And then I did all this healing and personal development work, and learned that yep, I should STILL keep suppressing those “negative” feelings because they were BA-A-AD.
    And then I learned about LOA – and until just recently, was STILL thinking I had to avoid those “bad” feelings.
    Doh!! Seems wherever I go… there I am (LOL!) But I think maybe I’m shifting again…
    Only this afternoon someone I at work, with whom I normally get on very well, sent me a snippy email out of the blue – it was just a mean comment in the subject line and no message, ouch! – and my immediate response was to weep, it hurt so much.
    I couldn’t believe this overreaction and was all ready to jump on myself from a great height with a big stick for being an idiot… until I decided to honour the moment of hurt and vulnerability. Lasted all of thirty seconds and it was all over.
    Like pulling off a band-aid!!
    This is magical stuff, Jeannette, thank you so much 🙂

  • Check! Just yesterday I was mad at myself for letting someone get to me and reacting to their below the belt punch.
    I didn’t want to be mad cos I didn’t want to give it any more energy but it was bubblin n boiling n needed feeling. I thought “Gosh I’m HUMAN! I’m allowed to feel mad, sad, bad, anything I want and behave badly if I want to!”. Boy was that a relief! So I raved and ranted a bit and today I feel muchos better 🙂
    Just because I’m a coach doesn’t mean I won’t have my moments (the person said to me that I wasn’t in alignment with being a coach cos I was saying things that were unacceptable to him). LOL!
    Hello!? Being a coach helps in that WHEN I have those moments, I feel them through and am aware of what’s going on, what’s been triggered etc and can change how I’m feeling after a while. It doesn’t mean I will always say and do the right thing … always being happy and floaty and in perfect control of every single emotion .. that would make me an angel, aka, dead.
    Did I just have a wee rant again? teehee 😀

  • mamamagic.wordpress.com for anyone wanting a direct link to Danae’s site. Great material there, girlfriend!
    I liked this especially:
    “… allow things to be the way they are, to let go of resistance and to flow downstream towards the natural dissolution of ‘problems’ and obstacles.”
    That’s a beautiful piece of advice to remember and practice! Thanks, Danae. 🙂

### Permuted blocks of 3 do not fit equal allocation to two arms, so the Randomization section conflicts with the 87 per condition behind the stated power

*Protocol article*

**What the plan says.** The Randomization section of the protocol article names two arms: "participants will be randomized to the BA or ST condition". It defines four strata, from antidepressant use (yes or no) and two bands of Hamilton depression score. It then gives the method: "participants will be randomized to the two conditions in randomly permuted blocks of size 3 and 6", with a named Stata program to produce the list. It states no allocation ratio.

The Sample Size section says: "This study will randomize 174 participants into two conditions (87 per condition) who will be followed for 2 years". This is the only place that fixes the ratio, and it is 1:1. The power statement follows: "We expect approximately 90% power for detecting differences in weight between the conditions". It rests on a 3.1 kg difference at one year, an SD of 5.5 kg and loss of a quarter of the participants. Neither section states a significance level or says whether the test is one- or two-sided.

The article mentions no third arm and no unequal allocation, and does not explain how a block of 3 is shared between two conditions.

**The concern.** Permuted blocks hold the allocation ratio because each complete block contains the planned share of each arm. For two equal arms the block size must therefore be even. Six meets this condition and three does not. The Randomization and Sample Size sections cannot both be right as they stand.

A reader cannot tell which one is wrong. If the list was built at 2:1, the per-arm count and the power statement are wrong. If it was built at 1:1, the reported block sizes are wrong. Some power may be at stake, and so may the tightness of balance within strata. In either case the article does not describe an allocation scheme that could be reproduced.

• how could I have missed this post?? I just wrote about exactly this subject yesterday on my own blog about the magic of being a Mama!
    …sometimes having all the ‘tools’ (such as The Work) means I try to rationalise or question away the feelings I have – to trick myself into feeling something different by thinking other thoughts… it doesn’t work! EFT, and the Sedona Method, on the other hand, encourages acknowledging those feelings and THEN I can get to the thoughts/beliefs that are underpinning them.
    Thanks for the opportunity to affirm this practice J! xx

  • Well said, Vanessa.
    Every once in a while I’ll wonder what the emotion is right above wherever I’m at – and when I can’t remember what it is I know my GUIDANCE system knows what it is – even if I don’t.
    All I gotta do is head in the direction of relief/feeling better.
    Nice fail-safe option, huh?! 🙂
    Thanks for pitching in, Vanessa!

  • Vanessa says:

    One thing that has helped me with dealing with negative emotions is Abraham’s advice on the emotional scale. I don’t have the details committed to memory, but the gist is that there is an incremental scale of emotions- great feeling ones down to very negative ones and lots in between.
    I know for me, if I am feeling something very negative, trying to “jump” to happy/joy/content just feels very wrong. Abraham suggests just trying to see if you can move up one notch – so maybe from sad to angry or even revenge (not that you have to act on it!) – but this really loosens me up – and I find if it is OK to be really angry for a bit, I can relax and move much more quickly up the scale to a happy place.

  • You know, Missy B, I think you might be on to something good here. When you said:
    “I worry that perhaps I should be looking as to why I feel an emotion to resolve it.”
    I think there likely is valuable information there, and that info is best gleaned when we’re not busy investing energy in avoiding the feeling itself. Like .. the value is easier received when WE are in receiving/allowing mode.
    Didn’t say that well, but hopefully you get the gist of it.
    Thanks for reading and especially for writing, my friend! This one was for you! 🙂

  • Missy B says:

    THANK YOU ! I asked and it was given. My tea break is complete.
    Love the surrender box thing Toni.
    We’ve been given emotions and feelings for a reason. That is to feel them. I’m hoping that it really is that simple ? Though I worry that perhaps I should be looking as to why I feel an emotion to resolve it. Still recovering from a serious motorbike accident in November, I was told that if I am in pain it is a huge indication to stop what ever I am doing and take it easy. Pain is there for a reason too.

  • What you’re saying, Ms Nikki, reminds me of what a coach said once upon a time to me .. that the very thing you think you’re afraid to walk away from, is what you walk TOWARDS when you make that journey.
    (I was very nervous to quit a stable job to start a coaching practice. She said the financial security that I thought I was LEAVING – by quitting – was what I was actually walking TOWARD by starting a coaching practice.)
    I didn’t get it then, but I’ve seen the truth of that in so many different life circumstances that I don’t doubt the truth of it any more.